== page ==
“We wanted to provide preventative control by acting on the engine, not by just using the brakes,” De Medio said. It does this by estimating the available grip using that Modena-developed software, he said. There are five available driver-selectable modes that help the CDCM provide the desired behavior:
Within the limited conditions of the test drive environment, the system worked seamlessly, though the differences between the settings were hard to distinguish in these circumstances. A brisk mountain road or track run would surely be more illuminating. Nevertheless, regardless of the setting, the Grecale remained poised and comfortable.
In-flight entertainment is courtesy of an impressive 1,285-watt, 21-speaker audio system provided by Italian electronics specialists Sonus Faber. This stereo has the characteristic of being able to provide sound so clean that even extreme volume doesn’t seem excessive because of the clarity of the sound.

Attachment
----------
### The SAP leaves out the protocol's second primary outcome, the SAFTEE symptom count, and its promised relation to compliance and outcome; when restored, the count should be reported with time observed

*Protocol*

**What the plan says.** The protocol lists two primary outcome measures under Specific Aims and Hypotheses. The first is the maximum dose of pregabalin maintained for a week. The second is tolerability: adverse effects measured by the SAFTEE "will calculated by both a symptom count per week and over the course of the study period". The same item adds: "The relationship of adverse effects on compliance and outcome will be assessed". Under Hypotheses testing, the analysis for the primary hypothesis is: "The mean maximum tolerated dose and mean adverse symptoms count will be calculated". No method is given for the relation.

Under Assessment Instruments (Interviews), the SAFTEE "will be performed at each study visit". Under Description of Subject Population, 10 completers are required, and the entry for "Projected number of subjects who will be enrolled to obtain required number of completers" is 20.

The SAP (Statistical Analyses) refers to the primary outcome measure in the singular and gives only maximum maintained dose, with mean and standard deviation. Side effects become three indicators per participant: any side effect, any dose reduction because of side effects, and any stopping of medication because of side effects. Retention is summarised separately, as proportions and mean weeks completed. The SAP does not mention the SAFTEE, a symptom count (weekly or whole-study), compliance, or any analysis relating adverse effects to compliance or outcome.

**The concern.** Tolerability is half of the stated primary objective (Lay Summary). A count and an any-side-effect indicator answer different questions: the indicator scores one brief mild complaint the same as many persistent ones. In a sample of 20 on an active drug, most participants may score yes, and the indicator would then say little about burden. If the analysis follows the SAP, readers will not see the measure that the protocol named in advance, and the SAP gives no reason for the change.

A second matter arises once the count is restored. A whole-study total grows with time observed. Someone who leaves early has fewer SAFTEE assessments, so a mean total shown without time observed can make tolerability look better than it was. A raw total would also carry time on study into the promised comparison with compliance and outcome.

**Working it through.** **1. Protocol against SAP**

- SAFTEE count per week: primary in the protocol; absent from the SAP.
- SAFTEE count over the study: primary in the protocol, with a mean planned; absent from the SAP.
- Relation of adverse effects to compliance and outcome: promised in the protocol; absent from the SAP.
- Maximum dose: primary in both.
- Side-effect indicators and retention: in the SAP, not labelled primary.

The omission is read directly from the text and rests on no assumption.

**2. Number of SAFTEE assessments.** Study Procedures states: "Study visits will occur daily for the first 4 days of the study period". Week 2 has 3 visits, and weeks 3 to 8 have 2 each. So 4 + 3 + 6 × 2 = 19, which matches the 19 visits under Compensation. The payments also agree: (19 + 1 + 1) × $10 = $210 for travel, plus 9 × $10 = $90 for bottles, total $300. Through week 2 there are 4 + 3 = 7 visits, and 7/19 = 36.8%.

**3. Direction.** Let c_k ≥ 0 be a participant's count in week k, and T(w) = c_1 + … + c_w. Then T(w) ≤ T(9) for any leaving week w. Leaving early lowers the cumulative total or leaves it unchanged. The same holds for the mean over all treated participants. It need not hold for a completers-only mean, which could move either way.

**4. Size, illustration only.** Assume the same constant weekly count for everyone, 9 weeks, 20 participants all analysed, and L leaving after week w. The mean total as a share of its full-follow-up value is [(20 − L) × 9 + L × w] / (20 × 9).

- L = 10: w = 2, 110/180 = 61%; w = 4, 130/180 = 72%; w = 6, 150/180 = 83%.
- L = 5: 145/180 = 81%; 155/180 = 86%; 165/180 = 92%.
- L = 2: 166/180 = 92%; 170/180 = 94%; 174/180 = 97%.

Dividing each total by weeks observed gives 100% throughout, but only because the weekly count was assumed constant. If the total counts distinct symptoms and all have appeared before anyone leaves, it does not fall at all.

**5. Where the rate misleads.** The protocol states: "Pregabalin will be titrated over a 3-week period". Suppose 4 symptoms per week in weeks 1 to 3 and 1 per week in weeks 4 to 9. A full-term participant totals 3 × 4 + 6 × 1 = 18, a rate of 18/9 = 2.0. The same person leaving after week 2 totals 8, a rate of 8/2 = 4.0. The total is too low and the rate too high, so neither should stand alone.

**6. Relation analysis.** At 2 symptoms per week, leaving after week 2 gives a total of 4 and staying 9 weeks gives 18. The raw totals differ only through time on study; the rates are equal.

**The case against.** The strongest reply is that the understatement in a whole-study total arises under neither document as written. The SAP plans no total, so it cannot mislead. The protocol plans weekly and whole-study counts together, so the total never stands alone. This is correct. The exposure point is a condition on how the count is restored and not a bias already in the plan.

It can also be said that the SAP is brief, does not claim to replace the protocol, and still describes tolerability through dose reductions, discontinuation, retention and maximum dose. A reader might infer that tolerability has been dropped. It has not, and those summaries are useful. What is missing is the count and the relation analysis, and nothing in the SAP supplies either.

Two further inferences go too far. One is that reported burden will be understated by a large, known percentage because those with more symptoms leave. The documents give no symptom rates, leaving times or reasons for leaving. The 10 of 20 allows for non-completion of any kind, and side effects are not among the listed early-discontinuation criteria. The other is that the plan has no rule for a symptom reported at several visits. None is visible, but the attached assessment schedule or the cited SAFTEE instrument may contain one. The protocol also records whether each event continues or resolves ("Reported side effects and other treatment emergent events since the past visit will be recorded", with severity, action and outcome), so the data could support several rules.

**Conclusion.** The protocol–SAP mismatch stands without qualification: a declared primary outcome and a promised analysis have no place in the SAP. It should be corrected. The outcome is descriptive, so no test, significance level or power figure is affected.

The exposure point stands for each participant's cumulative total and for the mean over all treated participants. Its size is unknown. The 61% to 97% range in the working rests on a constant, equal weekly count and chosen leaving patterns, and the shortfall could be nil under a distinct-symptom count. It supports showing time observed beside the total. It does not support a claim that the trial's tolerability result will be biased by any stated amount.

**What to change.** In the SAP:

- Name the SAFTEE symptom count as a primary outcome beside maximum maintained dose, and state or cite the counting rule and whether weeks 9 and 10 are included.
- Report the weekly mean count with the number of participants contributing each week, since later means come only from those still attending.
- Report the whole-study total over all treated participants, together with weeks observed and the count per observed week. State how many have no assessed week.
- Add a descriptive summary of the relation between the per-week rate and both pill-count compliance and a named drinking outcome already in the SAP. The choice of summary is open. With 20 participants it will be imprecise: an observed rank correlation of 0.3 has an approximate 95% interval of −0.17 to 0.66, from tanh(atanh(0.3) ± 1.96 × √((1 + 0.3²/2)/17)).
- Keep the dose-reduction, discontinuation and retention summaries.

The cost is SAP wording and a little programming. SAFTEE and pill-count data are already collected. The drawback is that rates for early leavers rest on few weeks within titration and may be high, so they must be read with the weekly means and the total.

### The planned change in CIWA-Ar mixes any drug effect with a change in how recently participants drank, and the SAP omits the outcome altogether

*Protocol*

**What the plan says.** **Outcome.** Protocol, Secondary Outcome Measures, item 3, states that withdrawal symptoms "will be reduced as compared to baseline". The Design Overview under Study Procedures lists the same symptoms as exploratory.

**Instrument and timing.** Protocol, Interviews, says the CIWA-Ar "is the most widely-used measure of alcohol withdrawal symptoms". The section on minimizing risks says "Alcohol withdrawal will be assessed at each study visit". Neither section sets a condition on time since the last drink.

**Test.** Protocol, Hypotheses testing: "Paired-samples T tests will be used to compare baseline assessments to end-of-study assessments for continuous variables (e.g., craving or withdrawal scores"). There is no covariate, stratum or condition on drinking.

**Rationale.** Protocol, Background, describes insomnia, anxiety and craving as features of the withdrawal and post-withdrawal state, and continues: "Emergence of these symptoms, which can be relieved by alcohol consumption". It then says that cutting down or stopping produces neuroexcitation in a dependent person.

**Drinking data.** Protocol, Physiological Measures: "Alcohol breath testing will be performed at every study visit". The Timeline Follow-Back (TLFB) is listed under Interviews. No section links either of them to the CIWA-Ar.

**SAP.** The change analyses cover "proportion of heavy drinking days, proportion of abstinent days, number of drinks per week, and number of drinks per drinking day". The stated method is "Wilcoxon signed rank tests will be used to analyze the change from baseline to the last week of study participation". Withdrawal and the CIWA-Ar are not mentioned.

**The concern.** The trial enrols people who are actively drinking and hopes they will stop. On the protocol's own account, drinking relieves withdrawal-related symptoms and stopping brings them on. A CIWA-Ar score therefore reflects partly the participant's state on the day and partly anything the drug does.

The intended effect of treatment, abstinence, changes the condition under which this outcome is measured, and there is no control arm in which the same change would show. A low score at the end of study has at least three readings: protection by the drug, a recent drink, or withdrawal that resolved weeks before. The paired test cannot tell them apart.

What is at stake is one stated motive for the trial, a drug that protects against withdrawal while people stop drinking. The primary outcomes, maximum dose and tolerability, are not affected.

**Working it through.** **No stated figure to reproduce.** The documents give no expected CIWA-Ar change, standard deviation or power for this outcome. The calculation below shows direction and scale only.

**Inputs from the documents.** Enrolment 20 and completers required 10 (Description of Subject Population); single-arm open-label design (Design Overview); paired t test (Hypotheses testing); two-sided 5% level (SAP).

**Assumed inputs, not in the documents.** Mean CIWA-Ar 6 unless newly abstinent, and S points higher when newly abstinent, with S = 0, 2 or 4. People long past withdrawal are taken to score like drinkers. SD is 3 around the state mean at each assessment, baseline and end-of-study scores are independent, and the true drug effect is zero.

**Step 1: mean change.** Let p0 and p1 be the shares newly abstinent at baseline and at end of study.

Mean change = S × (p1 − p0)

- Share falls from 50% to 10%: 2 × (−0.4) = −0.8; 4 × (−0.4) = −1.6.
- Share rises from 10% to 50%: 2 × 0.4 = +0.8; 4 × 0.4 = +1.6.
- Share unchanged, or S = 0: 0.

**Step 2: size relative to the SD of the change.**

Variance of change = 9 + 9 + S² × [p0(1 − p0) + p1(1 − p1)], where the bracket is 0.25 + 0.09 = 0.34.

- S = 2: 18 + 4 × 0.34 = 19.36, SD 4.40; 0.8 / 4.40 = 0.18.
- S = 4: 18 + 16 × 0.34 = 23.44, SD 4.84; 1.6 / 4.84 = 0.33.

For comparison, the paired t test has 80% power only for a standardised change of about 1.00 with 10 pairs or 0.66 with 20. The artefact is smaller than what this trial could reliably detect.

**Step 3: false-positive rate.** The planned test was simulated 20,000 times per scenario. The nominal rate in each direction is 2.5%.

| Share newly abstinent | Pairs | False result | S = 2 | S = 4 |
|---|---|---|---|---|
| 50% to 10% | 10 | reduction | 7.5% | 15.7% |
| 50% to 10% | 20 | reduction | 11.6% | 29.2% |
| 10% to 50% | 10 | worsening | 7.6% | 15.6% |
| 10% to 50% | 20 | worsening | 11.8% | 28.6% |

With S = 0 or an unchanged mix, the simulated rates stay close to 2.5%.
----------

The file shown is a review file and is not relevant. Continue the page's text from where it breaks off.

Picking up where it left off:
The Grecale will start at $65,000 for the GT and $79,000 for the Modena when it arrives in the U.S. in the fall. Pricing for the tested Trofeo edition has not yet been released. The important thing is that we can reasonably expect consumers to be interested in the pricing, because the Grecale has been engineered to deliver the kind of ride comfort and control that luxury vehicle buyers expect, rather than the excessively harsh ride and rigid seats that make some sporty SUVs off-putting.
The Grecale is poised to bring Maserati to renewed relevance in the U.S. for everyday drivers. And engineers can marvel at its Nettuno V6, electric turbocharged four-cylinder engine, or all-wheel-drive battery-electric drivetrain, whichever the buyer selects.